- Lawsuit is with SunEdison, world’s top clean-energy developer
- Judge's remarks appear to `open the door' for Appaloosa chief
David Tepper’s Appaloosa Management LP said it will ask a judge to set an expedited trial in Delaware in its dispute with SunEdison Inc. over the utility’s $1.9 billion planned acquisition of residential solar-power provider Vivint Solar Inc.
Officials of Appaloosa said in an e-mail Monday they intend to take Delaware Chancery Court Judge Andre Bouchard up on his offer to accelerate the case after he rebuffed Tepper’s bid to block a key component of SunEdison’s deal.
The hedge fund wants to press ahead with claims that SunEdison, the world’s biggest clean-energy developer, is unfairly forcing its TerraForm Power Inc. holding company unit to load up on debt to spend about $800 million on Vivint’s assets. Appaloosa bought an almost 10 percent stake in TerraForm late last year.
“Appaloosa believes that an expedited trial is in the best interests of TerraForm and its stockholders,” fund officials said in an e-mailed statement Monday. Ben Harborne, a SunEdison spokesman, declined to comment on Tepper’s request.
SunEdison, of Maryland Heights, Missouri, spent billions of dollars last year acquiring developers and power projects around the world. Now it’s spending more to convert in-progress wind and solar farms into electricity-generating assets that can either be sold off or retained for their long-term revenue streams. Tepper’s challenge was seen as the last significant threat to the Vivint deal.
Tepper contends that SunEdison ousted TerraForm directors who didn’t want the holding company to have to play a key role in the Vivint deal, and doesn’t have TerraForm investors’ best interests at heart in the transaction.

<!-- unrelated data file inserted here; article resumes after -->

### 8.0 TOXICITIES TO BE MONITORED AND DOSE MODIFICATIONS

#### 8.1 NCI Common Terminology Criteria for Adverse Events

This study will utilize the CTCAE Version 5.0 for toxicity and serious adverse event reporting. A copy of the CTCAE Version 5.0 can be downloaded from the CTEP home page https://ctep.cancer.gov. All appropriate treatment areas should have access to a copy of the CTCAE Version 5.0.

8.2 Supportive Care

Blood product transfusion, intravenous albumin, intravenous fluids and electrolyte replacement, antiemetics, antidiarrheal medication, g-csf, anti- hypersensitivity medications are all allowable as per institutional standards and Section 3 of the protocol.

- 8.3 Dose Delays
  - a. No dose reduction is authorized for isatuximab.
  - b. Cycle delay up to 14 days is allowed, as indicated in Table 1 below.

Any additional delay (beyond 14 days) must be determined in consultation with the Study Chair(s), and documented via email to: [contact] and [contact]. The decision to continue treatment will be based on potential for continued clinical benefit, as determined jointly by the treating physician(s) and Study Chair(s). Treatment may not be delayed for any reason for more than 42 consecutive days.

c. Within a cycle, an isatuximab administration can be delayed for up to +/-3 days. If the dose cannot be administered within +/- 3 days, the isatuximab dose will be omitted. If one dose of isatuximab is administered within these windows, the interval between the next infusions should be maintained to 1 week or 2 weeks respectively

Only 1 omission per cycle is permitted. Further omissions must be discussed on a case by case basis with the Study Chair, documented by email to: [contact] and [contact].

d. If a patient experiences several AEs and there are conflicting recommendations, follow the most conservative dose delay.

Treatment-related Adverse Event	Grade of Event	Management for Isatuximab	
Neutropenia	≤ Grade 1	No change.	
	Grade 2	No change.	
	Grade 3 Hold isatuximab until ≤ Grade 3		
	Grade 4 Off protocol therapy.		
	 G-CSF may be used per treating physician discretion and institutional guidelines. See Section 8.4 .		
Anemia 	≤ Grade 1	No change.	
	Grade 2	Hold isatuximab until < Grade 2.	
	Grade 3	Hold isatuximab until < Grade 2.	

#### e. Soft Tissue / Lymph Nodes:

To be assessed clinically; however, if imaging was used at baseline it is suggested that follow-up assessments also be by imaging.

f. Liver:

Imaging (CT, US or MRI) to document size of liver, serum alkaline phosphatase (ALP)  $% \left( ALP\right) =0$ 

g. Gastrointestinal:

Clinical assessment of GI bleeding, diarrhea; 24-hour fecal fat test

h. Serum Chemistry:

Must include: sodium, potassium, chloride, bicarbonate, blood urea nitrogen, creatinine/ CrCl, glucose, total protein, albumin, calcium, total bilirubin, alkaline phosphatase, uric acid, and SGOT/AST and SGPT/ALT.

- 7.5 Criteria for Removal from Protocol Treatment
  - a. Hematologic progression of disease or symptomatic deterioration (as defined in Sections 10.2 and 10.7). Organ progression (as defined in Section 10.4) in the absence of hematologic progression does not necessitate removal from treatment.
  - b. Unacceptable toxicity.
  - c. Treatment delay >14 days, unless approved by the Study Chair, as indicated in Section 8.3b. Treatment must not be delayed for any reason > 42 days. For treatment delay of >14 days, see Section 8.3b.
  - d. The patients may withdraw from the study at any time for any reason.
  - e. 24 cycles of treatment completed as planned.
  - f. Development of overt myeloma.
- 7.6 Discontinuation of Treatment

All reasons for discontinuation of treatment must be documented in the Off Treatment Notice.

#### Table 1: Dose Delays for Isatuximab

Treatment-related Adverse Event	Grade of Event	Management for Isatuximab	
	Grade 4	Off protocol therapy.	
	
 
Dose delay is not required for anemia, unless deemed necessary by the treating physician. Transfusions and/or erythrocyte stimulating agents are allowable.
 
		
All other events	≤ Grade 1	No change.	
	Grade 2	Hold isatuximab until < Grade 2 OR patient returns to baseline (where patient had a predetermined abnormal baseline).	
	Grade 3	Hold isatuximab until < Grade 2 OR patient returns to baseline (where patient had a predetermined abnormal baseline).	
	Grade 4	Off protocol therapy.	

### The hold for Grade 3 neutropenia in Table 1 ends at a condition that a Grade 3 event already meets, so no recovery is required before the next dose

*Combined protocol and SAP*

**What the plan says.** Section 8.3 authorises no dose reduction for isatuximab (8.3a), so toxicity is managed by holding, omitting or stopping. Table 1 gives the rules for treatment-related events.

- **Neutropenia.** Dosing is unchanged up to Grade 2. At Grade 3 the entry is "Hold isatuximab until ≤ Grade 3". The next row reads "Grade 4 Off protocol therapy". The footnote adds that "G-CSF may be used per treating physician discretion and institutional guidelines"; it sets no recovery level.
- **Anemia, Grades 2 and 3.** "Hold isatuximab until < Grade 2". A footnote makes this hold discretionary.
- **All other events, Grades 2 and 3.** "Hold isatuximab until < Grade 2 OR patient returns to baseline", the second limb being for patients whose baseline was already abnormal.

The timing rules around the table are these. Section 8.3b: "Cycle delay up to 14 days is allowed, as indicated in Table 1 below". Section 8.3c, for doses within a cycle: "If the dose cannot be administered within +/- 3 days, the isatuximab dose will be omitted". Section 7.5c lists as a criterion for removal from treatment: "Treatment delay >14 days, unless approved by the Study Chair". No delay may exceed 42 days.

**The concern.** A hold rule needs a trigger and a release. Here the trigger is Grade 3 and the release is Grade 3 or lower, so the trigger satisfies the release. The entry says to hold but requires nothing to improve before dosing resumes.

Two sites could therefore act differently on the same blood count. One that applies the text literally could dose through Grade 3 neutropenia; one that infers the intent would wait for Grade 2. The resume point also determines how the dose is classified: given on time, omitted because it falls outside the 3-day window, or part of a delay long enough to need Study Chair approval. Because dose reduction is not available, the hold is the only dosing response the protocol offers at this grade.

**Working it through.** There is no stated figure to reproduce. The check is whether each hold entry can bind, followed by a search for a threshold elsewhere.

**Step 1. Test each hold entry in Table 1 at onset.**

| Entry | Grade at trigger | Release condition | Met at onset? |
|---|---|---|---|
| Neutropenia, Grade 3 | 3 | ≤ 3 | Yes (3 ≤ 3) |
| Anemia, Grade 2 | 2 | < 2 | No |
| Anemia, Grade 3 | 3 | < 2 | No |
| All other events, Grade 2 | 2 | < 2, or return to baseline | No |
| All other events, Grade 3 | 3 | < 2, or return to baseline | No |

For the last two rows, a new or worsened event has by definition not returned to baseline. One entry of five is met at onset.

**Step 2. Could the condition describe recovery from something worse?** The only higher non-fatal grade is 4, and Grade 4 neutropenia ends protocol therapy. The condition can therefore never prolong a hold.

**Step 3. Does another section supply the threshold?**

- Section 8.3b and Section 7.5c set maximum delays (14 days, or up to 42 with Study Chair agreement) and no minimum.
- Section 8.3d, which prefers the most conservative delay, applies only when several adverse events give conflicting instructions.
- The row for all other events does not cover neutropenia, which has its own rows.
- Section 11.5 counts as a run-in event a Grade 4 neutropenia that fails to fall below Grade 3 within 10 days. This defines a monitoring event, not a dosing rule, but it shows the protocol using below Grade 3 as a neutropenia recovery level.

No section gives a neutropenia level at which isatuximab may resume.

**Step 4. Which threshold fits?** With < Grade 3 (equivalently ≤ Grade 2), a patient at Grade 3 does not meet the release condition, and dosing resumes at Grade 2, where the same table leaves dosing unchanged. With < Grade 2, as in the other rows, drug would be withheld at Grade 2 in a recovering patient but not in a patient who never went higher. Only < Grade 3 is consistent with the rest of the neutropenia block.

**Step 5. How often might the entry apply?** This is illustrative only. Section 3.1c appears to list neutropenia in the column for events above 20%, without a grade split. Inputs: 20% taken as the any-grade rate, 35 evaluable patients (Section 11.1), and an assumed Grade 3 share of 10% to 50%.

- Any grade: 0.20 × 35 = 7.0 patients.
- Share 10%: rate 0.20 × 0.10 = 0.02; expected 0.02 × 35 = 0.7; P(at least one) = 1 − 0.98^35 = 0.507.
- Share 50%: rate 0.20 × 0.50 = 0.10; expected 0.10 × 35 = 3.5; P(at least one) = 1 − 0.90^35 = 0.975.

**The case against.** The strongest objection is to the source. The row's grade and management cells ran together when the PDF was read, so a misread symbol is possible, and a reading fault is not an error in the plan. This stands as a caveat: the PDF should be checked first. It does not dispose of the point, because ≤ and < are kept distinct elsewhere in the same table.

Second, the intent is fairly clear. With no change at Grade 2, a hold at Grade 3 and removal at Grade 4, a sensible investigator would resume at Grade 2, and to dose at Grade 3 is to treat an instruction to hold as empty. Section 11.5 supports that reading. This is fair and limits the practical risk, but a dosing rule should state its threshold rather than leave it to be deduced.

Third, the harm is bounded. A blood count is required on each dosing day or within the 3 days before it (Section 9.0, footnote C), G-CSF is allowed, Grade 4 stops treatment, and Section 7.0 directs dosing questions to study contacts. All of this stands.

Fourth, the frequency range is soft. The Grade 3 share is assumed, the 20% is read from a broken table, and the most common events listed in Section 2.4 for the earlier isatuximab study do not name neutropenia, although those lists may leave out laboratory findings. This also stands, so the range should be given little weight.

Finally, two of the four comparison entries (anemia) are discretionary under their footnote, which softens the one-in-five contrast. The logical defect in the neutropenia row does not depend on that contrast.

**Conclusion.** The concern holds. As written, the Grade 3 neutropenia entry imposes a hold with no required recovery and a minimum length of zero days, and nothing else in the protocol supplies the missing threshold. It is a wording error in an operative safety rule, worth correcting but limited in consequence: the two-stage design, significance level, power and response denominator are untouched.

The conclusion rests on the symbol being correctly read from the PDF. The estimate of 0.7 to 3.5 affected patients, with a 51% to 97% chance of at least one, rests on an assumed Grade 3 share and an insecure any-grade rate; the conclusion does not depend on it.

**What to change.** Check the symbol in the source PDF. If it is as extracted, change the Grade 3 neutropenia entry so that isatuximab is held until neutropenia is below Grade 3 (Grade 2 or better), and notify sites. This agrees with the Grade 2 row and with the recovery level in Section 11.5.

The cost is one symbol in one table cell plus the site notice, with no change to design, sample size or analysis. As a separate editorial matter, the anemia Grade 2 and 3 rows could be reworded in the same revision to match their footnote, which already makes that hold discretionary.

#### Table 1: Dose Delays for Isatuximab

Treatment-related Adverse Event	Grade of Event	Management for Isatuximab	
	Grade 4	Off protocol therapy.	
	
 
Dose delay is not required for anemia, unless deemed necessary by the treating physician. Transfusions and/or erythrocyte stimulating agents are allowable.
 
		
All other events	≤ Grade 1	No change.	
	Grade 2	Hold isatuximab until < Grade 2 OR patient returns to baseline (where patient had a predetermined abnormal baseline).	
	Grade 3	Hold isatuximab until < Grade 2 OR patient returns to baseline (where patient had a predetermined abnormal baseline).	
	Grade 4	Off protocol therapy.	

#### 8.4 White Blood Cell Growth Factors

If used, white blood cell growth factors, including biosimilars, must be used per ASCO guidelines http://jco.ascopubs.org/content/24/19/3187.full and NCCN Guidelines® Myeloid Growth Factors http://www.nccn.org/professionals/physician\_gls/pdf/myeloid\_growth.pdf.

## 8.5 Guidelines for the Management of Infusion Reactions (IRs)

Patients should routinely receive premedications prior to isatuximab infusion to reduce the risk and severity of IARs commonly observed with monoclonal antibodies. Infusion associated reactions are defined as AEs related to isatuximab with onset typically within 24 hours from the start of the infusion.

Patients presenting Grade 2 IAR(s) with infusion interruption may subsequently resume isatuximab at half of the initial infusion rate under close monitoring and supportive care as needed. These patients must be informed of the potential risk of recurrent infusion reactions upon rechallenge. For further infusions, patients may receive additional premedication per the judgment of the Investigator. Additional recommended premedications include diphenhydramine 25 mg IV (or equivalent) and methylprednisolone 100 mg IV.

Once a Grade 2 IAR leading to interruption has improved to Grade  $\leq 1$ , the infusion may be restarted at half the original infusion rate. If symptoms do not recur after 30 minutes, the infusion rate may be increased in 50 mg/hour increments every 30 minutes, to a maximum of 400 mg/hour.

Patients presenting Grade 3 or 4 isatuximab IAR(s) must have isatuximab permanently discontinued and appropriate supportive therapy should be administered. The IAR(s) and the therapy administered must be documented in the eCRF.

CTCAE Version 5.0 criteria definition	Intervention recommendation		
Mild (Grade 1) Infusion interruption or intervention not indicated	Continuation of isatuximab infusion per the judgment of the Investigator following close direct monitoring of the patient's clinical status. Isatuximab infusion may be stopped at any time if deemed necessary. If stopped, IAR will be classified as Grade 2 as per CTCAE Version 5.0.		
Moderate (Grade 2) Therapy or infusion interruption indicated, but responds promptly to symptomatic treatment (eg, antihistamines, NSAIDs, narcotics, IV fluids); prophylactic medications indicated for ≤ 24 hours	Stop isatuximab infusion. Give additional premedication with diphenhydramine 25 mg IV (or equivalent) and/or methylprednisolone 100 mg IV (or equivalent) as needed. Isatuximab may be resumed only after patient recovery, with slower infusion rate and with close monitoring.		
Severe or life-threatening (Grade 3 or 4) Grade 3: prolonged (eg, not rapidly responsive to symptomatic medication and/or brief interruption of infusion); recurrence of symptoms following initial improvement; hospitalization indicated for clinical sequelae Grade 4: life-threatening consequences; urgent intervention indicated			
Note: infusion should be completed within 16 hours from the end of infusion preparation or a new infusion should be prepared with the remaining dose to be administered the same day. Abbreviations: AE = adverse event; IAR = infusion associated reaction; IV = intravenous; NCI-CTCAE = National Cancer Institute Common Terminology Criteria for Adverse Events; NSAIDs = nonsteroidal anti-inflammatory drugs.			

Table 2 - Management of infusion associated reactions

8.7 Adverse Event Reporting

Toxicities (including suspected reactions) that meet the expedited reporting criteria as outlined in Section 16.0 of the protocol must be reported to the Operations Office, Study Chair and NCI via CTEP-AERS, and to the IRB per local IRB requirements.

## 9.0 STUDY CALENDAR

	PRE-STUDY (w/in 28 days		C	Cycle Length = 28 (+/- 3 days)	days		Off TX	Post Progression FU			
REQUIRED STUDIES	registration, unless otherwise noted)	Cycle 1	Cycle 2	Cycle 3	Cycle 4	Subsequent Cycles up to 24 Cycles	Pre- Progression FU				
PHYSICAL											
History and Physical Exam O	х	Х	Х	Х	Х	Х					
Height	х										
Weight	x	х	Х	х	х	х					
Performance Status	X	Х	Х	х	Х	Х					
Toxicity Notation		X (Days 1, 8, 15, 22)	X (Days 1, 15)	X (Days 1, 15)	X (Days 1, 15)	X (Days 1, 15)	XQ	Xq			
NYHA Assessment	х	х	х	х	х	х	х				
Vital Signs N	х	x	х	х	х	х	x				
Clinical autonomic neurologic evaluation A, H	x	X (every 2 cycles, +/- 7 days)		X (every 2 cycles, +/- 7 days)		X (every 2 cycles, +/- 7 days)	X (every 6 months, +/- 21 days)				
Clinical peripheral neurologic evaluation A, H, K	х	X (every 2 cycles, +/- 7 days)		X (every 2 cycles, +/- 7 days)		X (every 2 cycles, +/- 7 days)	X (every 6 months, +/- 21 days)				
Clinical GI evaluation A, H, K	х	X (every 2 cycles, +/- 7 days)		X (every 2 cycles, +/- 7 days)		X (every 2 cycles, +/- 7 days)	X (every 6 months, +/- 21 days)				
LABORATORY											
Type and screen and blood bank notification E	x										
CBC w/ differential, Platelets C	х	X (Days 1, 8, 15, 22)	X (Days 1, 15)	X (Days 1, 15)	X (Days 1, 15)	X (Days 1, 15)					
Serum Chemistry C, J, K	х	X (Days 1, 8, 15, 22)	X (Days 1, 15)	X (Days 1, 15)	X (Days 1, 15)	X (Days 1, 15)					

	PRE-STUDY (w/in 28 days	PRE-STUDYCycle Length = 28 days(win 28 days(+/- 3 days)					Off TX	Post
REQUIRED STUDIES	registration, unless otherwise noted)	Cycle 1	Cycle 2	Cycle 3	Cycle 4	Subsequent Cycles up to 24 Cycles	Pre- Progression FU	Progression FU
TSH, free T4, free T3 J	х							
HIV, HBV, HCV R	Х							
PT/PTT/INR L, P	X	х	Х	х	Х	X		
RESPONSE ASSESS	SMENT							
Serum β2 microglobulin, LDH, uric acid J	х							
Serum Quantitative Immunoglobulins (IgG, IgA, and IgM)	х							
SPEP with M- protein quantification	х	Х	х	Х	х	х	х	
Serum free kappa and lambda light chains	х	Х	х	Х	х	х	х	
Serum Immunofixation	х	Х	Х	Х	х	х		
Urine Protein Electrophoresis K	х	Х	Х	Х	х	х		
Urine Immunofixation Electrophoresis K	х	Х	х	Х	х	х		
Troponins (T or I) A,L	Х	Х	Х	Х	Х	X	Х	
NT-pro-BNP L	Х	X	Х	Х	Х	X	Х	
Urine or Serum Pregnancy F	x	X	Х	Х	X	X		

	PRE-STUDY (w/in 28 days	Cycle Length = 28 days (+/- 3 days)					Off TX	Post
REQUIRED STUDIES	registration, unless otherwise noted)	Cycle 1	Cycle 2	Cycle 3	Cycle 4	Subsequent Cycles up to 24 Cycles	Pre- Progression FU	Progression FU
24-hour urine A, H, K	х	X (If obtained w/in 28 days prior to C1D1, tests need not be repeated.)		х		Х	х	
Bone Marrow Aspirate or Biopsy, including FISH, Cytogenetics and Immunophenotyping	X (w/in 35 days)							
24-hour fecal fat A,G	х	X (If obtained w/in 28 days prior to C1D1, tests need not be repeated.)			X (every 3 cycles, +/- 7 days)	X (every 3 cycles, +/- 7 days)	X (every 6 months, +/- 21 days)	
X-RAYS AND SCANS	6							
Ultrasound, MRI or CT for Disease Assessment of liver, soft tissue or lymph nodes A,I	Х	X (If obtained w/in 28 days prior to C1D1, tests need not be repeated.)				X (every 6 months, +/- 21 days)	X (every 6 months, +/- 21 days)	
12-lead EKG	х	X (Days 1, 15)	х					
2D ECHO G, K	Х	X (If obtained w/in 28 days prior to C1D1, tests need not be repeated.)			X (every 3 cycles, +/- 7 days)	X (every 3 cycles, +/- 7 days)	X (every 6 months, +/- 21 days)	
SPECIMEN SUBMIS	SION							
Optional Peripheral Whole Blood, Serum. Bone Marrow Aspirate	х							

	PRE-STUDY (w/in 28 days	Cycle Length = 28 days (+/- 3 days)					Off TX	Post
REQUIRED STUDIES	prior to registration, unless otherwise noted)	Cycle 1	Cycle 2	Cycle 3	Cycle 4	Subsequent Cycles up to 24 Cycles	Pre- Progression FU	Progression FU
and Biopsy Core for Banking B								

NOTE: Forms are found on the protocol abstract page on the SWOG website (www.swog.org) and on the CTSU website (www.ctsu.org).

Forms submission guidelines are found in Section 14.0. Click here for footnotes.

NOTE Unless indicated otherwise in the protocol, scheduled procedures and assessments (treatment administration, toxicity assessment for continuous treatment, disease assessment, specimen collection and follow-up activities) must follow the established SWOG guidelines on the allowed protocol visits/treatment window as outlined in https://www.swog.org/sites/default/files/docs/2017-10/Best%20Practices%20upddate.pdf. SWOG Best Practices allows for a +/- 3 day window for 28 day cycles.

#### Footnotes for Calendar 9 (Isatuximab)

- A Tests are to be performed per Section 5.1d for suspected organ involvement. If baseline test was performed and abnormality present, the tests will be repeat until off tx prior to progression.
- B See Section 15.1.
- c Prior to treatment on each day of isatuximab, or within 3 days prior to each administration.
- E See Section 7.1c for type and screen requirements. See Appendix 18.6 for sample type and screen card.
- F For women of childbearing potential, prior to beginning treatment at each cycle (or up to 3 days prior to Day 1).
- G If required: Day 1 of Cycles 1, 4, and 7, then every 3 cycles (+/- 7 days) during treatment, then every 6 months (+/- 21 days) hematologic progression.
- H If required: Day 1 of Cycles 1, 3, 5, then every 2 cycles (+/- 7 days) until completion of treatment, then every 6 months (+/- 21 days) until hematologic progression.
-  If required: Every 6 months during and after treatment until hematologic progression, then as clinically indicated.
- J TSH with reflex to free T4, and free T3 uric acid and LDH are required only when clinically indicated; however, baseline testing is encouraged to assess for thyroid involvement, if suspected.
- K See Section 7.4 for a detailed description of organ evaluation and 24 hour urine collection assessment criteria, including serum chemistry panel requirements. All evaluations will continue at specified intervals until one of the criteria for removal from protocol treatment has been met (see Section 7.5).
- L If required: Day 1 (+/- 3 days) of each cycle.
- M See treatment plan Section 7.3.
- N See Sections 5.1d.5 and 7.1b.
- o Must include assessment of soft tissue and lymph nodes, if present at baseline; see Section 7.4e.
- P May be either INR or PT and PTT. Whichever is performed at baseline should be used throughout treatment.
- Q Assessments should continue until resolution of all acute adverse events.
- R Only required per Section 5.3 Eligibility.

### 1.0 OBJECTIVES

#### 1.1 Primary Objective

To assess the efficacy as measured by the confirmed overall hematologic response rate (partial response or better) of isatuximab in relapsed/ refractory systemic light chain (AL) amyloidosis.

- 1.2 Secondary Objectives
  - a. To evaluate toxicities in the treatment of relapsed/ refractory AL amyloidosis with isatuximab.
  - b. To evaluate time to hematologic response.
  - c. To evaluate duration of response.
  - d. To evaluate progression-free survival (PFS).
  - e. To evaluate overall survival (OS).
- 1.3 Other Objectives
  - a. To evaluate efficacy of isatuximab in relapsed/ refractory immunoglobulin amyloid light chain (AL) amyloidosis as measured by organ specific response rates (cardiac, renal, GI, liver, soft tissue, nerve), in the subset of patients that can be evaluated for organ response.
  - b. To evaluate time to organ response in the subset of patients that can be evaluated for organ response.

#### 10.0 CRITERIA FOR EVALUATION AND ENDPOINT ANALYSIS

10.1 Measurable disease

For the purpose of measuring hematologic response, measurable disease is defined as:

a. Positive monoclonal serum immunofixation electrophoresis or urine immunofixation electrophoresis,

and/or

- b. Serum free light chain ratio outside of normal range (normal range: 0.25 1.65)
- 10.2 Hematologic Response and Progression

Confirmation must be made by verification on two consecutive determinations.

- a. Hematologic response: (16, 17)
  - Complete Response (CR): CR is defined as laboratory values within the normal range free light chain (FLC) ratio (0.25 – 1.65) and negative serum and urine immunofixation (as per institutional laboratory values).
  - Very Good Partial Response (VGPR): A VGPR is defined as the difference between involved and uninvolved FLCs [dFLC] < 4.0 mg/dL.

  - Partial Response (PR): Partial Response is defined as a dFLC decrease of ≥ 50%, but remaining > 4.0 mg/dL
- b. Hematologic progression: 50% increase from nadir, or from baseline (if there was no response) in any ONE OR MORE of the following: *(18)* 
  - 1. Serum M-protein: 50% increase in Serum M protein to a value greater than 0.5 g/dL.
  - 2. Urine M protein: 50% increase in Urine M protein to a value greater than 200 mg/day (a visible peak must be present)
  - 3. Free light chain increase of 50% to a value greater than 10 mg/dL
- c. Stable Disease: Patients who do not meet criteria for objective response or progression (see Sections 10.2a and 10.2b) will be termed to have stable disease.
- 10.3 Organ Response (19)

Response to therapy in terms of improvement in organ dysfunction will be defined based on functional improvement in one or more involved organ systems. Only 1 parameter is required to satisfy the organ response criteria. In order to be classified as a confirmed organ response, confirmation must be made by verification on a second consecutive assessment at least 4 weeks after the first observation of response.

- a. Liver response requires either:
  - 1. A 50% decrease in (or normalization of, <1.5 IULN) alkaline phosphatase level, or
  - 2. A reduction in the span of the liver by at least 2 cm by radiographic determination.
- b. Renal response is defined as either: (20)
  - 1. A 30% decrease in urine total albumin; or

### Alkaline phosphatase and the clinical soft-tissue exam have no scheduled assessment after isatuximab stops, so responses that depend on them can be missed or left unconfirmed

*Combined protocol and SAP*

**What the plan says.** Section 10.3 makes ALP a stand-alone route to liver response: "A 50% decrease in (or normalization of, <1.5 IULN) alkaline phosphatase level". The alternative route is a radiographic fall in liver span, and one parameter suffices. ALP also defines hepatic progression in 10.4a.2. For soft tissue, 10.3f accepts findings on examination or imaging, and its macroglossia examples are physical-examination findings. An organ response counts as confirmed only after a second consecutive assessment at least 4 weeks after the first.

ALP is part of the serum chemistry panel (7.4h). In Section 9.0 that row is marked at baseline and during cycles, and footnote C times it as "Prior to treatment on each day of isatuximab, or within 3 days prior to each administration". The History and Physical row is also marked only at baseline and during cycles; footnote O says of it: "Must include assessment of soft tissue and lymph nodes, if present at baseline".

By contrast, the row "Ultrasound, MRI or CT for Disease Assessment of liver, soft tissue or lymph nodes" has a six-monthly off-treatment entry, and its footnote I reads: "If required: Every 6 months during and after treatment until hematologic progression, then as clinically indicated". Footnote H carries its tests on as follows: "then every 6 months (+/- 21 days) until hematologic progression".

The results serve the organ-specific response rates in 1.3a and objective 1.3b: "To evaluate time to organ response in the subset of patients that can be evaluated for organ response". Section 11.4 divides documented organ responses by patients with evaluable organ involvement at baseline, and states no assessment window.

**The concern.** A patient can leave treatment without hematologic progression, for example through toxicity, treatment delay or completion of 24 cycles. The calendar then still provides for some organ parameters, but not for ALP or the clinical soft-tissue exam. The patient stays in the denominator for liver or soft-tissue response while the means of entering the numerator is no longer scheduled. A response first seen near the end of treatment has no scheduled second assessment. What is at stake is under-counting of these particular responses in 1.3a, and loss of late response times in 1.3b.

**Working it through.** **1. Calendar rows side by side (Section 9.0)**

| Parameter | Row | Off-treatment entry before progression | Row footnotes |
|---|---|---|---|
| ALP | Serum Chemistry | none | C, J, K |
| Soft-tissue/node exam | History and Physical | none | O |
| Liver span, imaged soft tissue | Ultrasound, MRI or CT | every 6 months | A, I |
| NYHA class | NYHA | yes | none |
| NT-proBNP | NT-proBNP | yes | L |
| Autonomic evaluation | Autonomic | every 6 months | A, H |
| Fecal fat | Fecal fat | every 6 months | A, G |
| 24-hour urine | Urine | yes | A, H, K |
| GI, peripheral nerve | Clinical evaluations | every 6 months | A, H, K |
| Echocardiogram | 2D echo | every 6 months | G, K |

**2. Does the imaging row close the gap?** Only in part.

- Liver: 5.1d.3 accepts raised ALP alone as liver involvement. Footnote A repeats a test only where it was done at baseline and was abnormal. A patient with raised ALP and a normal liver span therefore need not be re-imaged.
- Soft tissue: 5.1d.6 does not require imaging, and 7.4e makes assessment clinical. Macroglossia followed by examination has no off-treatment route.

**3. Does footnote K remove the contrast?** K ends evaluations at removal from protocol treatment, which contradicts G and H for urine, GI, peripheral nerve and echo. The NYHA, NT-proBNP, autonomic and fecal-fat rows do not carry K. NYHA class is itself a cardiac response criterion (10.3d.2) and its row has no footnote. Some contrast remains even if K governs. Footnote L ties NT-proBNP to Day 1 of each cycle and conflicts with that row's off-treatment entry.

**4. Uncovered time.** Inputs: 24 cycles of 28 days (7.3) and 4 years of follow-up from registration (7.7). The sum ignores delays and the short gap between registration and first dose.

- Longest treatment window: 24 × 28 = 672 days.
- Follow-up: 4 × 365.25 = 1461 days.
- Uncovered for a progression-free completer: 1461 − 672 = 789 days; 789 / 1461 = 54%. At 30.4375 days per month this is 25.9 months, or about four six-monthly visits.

Despite turning down Tepper’s request to block the sale of the Vivint assets, Bouchard warned SunEdison last week that the hedge fund raised legitimate questions about the deal’s fairness. The judge said that the process used by SunEdison to win the TerraForm board’s approval of the transaction appeared “inherently suspect” and that the removal of objecting directors was a “troubling aspect” of the case.
Bouchard’s comments “seemed to open the door for Tepper,” said Michael Morosi, an analyst at Avondale Partners LLC. The return of uncertainty is creating “overhang” for SunEdison’s stock, he said.
SunEdison shares fell 12.3 percent to $1.98 at 4:37 p.m. in New York. TerraForm rose 11.3 percent to $9.64, and Vivint was little changed at $7.89.
Delaware corporate law takes a dim view of a controlling shareholder interfering with the independence of a special committee charged with protecting minority investors in a deal, said Larry Hamermesh, a Widener University law professor who teaches about corporate governance.
“Judges have come down hard on controlling shareholders who have overreached when it comes to special committees,” Hamermesh said.
As the corporate home to more than half of the U.S.’s publicly traded companies and 63 percent of Fortune 500 firms, Delaware had more than 1 million legal entities incorporated in the 900,000-resident state as of 2012. The chancery court has become the prime forum for resolving those companies’ corporate disputes. Chancery court decisions go directly to the state Supreme Court for review.
Since it offers only non-jury trials, the court can provide quicker hearings than regular courts, sometimes having cases heard and decided in a matter of weeks or months rather than years.
“The whole story hasn’t played out yet,” Angelo Zino, an analyst at S&P Global Market Intelligence, said in an interview Monday. “The transaction probably still closes. The best situation for David Tepper is probably that SunEdison finds a buyer for the Vivint Solar assets.”
The Delaware case is Appaloosa Investment Limited Partnership I v. SunEdison Inc., CA No. 11898, Delaware Chancery Court (Wilmington).